Dark food photography is a great way to switch up your style and capture your food in a new light. While many food photographers focus on capturing images of foods on light backgrounds, the opposite can be great as well, and may even enhance the colours and contrast better than light photography. Dark and rustic food photography is a great way to stand out from everyone else. If you’re looking for a food photographer to bring the best out of your food, call Brent Parker Jones. With years of experience behind him and a completely fitted out studio, he can capture images of your food or product that will impress your customers and viewers. Talk to Brent today about dark food photography for advertising, marketing, cookbooks, blogs and more. Call now on 0419390765.
Dark Food Photography
3 Tips for Dark Food Photography
Brent’s Melbourne studio has everything he needs to take great photos of desserts. From a fully equipped kitchen and photography studio to a prop library with thousands of props, you can craft the way your desserts look down to the finest of details. Regardless of whether you’re coming with ideas or you have no idea what to expect, Brent can work with you to generate great results. Book a consultation today.
1.Use Dark Props and Dark Backgrounds
In dark food photography contrast is everything. While you’ll be using darker coloured props and backgrounds, the whole point is to make the main subject, the food, really pop. Choosing muted colours, matte finishes and lightly textured backgrounds with rustic feelings can all help to create a contrasting backdrop for your food without taking away from the subject itself. Try to balance the detail in the background with the main subject, complementing the food rather than distracting from it. Wood, stone and dark materials are great for this.
2.Light is Your
Just because it’s known as dark photography doesn’t mean it has to be completely dark. It’s the light that brings out the colour, draws attention and keeps the focus where you want it to be. It’s good practice to have something in the frame with brighter colours, and to focus attention on that using light. People’s eyes are naturally drawn to light and colour. You can use this to your advantage to bring your audience’s eyes to a specific part of the image, capturing their interest and keeping it there.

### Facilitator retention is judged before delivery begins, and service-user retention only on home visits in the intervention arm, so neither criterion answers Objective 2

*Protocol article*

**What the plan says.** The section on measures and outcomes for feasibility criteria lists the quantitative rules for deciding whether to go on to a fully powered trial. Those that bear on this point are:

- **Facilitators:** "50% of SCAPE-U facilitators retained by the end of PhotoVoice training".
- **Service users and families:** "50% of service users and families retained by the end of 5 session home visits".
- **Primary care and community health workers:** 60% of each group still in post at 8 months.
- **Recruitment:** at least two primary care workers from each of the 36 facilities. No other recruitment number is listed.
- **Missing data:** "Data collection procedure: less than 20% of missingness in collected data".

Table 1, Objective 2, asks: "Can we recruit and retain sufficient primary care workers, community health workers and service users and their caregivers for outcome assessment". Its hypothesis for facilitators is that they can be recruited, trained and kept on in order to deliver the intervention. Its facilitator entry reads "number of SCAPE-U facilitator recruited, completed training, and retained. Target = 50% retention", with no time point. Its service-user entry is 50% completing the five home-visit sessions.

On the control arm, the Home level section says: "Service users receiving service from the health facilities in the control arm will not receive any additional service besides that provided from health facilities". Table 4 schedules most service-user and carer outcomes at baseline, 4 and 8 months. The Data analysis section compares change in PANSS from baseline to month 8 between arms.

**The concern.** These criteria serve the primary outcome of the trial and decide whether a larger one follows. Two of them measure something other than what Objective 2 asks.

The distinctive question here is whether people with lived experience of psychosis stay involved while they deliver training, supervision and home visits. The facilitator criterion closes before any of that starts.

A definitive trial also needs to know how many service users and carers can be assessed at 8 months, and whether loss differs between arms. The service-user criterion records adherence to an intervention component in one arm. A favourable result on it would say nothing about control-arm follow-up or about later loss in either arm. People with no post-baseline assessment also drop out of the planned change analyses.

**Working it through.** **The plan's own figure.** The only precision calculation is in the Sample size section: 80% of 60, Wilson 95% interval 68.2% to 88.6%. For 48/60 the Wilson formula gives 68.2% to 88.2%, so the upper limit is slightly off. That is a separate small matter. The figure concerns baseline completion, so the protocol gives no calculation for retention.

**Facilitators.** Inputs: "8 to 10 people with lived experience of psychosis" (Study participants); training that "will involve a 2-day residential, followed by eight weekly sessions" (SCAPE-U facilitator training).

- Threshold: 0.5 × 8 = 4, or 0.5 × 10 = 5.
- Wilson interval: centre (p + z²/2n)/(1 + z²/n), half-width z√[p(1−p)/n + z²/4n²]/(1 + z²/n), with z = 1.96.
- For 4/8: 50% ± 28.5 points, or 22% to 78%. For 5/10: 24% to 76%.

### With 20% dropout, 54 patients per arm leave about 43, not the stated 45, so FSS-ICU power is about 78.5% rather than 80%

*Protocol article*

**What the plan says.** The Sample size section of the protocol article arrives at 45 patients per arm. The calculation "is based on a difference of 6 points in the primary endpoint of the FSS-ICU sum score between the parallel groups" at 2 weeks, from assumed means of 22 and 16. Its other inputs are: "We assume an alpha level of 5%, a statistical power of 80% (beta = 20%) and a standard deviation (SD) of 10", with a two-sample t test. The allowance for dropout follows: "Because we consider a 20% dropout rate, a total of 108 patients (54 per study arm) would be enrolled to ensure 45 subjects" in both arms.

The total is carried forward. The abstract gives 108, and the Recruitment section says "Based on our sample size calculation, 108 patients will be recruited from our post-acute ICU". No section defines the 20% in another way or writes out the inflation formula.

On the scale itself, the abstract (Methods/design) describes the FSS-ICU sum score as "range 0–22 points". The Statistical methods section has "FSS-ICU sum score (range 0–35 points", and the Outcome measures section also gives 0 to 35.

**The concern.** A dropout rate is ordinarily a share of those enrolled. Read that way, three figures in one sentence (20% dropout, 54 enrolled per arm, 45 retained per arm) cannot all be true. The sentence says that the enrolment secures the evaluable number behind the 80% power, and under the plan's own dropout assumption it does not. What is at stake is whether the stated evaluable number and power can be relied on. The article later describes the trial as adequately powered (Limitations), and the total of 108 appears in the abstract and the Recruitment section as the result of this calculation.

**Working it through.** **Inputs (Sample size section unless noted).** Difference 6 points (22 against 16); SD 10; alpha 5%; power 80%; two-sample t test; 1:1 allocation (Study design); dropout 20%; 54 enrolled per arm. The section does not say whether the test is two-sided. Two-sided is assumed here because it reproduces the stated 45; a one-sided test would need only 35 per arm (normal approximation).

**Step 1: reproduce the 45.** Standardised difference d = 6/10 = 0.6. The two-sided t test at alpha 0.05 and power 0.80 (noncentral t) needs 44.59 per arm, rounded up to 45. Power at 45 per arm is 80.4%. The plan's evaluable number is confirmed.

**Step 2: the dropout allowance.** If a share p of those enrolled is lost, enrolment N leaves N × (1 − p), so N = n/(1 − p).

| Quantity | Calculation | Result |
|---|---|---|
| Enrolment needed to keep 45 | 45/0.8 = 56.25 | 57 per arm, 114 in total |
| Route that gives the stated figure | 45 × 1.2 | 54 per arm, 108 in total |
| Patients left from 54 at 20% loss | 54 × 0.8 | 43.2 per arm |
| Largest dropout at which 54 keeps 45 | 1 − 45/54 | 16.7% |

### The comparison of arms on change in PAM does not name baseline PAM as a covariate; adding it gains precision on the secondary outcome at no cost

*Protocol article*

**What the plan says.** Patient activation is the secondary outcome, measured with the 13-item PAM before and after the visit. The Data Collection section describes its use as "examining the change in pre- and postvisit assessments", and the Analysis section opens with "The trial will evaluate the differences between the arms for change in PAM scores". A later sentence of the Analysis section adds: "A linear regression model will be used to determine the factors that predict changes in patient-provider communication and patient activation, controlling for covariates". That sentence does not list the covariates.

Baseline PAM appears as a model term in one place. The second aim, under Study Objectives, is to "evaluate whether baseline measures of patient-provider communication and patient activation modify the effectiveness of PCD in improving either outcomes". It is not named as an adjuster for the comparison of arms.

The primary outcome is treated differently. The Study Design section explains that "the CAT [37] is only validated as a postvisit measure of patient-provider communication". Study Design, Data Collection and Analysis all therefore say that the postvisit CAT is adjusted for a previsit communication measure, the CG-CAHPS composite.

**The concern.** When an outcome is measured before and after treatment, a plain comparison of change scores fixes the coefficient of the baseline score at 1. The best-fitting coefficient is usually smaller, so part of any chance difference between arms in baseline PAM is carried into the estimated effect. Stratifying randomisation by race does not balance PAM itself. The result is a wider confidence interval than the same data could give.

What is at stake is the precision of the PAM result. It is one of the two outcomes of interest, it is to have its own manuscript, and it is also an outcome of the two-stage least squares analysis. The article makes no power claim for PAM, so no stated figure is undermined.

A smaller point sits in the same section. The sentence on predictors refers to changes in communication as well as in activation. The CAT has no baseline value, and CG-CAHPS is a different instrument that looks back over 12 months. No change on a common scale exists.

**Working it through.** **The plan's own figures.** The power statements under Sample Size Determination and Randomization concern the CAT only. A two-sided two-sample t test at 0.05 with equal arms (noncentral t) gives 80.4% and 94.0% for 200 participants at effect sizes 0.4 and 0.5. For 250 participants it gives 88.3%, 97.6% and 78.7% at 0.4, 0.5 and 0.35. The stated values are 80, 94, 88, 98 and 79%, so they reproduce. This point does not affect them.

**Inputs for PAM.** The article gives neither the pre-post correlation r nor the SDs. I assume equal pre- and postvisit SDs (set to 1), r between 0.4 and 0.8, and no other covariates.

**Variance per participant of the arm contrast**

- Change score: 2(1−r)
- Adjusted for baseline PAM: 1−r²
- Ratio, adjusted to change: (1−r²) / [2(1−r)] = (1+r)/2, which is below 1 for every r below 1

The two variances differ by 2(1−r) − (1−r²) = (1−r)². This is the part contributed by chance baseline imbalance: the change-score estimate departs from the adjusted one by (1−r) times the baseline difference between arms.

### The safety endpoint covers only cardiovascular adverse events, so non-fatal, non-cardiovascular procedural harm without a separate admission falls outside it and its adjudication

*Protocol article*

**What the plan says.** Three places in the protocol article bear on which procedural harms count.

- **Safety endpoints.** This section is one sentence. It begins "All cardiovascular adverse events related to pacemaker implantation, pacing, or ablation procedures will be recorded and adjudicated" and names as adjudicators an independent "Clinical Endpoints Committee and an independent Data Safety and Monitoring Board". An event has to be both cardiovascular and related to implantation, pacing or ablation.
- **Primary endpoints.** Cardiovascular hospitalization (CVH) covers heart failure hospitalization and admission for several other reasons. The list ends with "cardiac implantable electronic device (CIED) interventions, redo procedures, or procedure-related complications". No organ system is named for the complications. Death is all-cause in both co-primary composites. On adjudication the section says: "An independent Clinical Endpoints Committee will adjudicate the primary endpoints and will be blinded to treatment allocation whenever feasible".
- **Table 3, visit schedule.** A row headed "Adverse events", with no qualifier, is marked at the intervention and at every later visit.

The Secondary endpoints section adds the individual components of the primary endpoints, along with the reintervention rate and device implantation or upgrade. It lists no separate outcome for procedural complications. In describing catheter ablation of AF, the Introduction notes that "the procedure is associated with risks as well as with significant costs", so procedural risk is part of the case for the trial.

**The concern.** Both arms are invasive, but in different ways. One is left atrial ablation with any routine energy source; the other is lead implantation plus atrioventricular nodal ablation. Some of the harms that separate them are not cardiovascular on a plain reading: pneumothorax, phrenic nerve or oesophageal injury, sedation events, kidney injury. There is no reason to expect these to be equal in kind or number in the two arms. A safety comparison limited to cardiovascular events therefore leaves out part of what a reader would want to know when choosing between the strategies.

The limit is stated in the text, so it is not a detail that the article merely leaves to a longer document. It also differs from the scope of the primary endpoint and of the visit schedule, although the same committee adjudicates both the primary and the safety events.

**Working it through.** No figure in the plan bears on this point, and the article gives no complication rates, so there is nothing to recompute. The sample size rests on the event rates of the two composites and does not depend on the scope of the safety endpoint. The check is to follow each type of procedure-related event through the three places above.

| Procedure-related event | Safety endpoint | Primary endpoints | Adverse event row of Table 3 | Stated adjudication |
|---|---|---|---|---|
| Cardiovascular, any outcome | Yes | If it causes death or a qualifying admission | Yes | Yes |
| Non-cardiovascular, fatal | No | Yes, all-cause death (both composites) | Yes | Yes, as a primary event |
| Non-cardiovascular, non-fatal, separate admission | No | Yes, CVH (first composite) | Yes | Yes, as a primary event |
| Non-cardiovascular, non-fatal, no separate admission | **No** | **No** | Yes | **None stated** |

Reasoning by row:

3.Post Processing Can Make or Break Your Photo
Unless you’ve positioned your lighting perfectly, you’re going to need to edit your photos in post. Instead of changing the entire image by increasing the overall exposure and saturation, making small, isolated adjustments will get you far better results. Start by pinpointing the areas you want to bring out or reduce, and increase or decrease the exposure there. Then change the colours of your background and your subject, slowly and carefully. Warm colours will bring parts of the image more into the foreground, while cool colours will send parts into the back. Using these tools, you can shape your image the way you want it, and give your viewer the best experience.
Get Impressive Dark and Rustic Food Photography for Your Business
Whether you’re writing a cook book or delivering a global advertising campaign, Brent Parker Jones can work with you to get you the results you’re looking for. He’s worked with businesses and individuals across the world, creating impressive images that capture the attention of your audience. Regardless of whether you’ve done food photography before or it’s your first time working with a food photographer, Brent will work with you every step of the way to achieve the results you’re looking for. Contact him today on 0419 390 765 to book a consultation for dark and rustic food photography.